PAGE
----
He explained to Lynch that in order to control the urges of the lycans they cared for and protected, it was necessary to keep small shards of silver embedded within their skin. However, they thought of this as cruel punishment for those who protected them. When Lynch mentioned his ‘cure,’ Wit’s eyes lit up tremendously. He knew exactly what they needed to do next. Wit’s family on his mother’s side were the Vos,’ all of whom were brilliant science minded individuals. After meeting Wit, believing in and befriending him, Lynch was introduced to Drak Vos, whose great-great grandson would be the one to sire Jenna Vos, the woman he relied so heavily upon to this day.

It was chance or perhaps fate that led him into their lives. They gave so freely of their time. They created the documents he needed to live a normal life, they ensured someone would take care of him after they were gone, and were the only family he probably would ever have. It was those early days, those so far in the past he often dwelled upon as he walked about the planet. The man he was, the one so pathetic and sick, was a far cry from the man he was today.

The death of William Thornsmith had been a very long time ago. It was fresh in his mind, especially after dreaming about killing the woman. When he fed on humans, he wasn’t particularly interested in blood as much as the flesh. It sated his lust more than anything else about them did. He wanted the image to be erased from his mind. If he had a soul, he would have prayed to God to take it away. Although he fed on human flesh before, he never enjoyed the hunt or the destruction in his wake. It weighed him down with guilt. Yet, he didn’t know if it was the truth or if he was trying to avoid the reality of what he had done.

Lynch had always valued human life. His dream reminded him of the awful stories written about lycans. What he knew for certain, was that most of his kind weren’t nameless, faceless killers. He thought of his father.

Nikolas Tackett was a good man. His only fault was marrying a mortal woman. She never knew her husband was a lycan. Throughout their marriage, it was the only secret he ever kept from her. Lynch never knew her, as she died during childbirth. He only knew her name, Constance Bridget Tackett. Pa had said many times that she was a good woman and he believed him. As an infant, when his father spotted the mark on his hand, he had a breakdown. He hoped Lynch would have been a mortal. He didn’t pretend to understand genetics, but knew it was possible. Even if it would have been an anomaly of sorts, Keagan still had a good chance of coming out human. It wasn’t to be.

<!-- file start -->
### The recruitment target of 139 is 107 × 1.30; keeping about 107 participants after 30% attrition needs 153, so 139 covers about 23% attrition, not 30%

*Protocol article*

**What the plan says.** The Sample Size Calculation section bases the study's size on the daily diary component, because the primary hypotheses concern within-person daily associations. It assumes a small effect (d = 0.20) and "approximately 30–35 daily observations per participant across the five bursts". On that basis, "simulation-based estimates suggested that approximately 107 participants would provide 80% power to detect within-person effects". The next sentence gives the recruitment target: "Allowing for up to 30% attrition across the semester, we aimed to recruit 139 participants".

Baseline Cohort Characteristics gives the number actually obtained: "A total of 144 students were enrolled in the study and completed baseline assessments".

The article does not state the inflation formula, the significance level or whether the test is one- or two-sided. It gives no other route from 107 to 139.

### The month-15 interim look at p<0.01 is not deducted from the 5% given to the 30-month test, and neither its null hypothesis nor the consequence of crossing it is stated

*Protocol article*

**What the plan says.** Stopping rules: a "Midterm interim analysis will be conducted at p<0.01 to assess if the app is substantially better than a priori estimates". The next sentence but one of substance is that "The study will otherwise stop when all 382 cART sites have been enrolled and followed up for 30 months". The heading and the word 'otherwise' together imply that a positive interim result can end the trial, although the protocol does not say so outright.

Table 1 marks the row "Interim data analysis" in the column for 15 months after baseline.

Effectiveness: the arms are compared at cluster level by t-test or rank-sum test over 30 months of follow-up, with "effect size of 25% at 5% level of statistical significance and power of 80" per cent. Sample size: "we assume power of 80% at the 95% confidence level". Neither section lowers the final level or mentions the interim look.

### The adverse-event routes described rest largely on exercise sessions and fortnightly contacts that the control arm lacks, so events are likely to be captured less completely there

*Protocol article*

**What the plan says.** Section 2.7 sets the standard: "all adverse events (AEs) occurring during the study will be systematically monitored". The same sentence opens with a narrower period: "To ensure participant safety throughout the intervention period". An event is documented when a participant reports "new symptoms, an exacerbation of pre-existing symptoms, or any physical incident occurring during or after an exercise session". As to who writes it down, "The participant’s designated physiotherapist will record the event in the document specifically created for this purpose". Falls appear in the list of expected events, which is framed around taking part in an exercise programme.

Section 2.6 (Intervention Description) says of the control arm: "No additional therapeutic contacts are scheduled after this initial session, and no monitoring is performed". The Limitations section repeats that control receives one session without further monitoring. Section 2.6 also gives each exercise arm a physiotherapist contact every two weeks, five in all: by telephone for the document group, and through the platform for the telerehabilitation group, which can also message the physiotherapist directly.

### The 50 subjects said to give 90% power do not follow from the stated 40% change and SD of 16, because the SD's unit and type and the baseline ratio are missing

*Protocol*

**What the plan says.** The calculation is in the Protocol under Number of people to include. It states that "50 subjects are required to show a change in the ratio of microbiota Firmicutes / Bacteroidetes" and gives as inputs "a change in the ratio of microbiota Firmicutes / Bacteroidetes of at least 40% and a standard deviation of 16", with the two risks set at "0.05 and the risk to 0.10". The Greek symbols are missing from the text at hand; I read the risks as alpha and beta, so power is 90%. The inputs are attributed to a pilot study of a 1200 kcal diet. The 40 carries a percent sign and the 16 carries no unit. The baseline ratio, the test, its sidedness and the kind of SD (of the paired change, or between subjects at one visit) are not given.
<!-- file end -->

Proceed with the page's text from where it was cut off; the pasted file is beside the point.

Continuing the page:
Lynch was almost at the onset of puberty before his father told him about the life he would lead. He had no way of understanding it or truly believing it. He had seen horrid images of werewolves in story books, of tales told about babies being snatched in the night. Nikolas explained that these stories were wrong, that Lynch wasn’t a monster. His father knew that as soon as Lynch hit puberty, it would only be a matter of time before his first transformation. It was a dirty little secret in the family, as much as masturbation or wet dreamsin human families.

The movies and story books described transformation as painful. It was, but they didn’t come an inch close to how painful it truly was. His arms, legs, and muscles grew, stretched. It could only be compared to how painful heroin withdrawal appears to a junkie. There were unimaginable torturous processes at work. It felt as if his body was on a medieval rack, the kind that would stretch one’s body until the arms and legs were pulled out of their sockets before they were ripped from the body. When the coarse hair began to grow, even that caused incredible pain. The fangs which replaced human canine teeth felt most like the wisdom teeth growing in, but the pain was amplified a thousand times.